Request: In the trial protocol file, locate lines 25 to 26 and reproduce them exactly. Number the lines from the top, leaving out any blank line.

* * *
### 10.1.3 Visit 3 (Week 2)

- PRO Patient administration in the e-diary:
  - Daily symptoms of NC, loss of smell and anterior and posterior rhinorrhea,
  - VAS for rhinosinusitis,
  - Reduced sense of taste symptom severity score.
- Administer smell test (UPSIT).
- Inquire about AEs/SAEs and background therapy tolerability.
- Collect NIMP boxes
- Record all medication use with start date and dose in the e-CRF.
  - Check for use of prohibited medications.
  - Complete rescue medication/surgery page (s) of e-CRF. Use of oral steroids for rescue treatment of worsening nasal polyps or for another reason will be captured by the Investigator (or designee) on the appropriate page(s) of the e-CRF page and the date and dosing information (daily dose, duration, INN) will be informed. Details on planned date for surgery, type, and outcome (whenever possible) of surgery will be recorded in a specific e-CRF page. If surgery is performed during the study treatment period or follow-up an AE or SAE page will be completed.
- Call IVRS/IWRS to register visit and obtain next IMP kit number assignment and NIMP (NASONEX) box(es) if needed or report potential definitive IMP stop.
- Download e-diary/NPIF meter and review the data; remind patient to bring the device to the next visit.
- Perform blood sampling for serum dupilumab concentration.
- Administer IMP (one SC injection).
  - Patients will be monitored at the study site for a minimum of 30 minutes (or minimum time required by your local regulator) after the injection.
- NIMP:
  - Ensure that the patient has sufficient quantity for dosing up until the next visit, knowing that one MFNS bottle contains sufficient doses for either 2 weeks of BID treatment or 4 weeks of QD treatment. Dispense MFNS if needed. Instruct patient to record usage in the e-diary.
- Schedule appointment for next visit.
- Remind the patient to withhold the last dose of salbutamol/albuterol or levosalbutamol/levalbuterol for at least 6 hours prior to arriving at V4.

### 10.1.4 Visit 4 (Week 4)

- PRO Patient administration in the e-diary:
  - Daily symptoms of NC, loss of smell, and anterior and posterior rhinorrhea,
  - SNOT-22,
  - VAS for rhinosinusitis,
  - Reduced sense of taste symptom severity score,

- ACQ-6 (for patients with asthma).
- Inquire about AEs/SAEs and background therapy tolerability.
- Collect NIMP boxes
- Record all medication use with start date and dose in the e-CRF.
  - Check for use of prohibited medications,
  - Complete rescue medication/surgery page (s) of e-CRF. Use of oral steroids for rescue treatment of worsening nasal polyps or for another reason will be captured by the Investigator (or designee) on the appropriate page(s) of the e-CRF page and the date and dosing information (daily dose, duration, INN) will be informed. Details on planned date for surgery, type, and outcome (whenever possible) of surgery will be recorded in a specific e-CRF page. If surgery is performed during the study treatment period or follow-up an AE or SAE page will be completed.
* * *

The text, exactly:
  - VAS for rhinosinusitis,
  - Reduced sense of taste symptom severity score,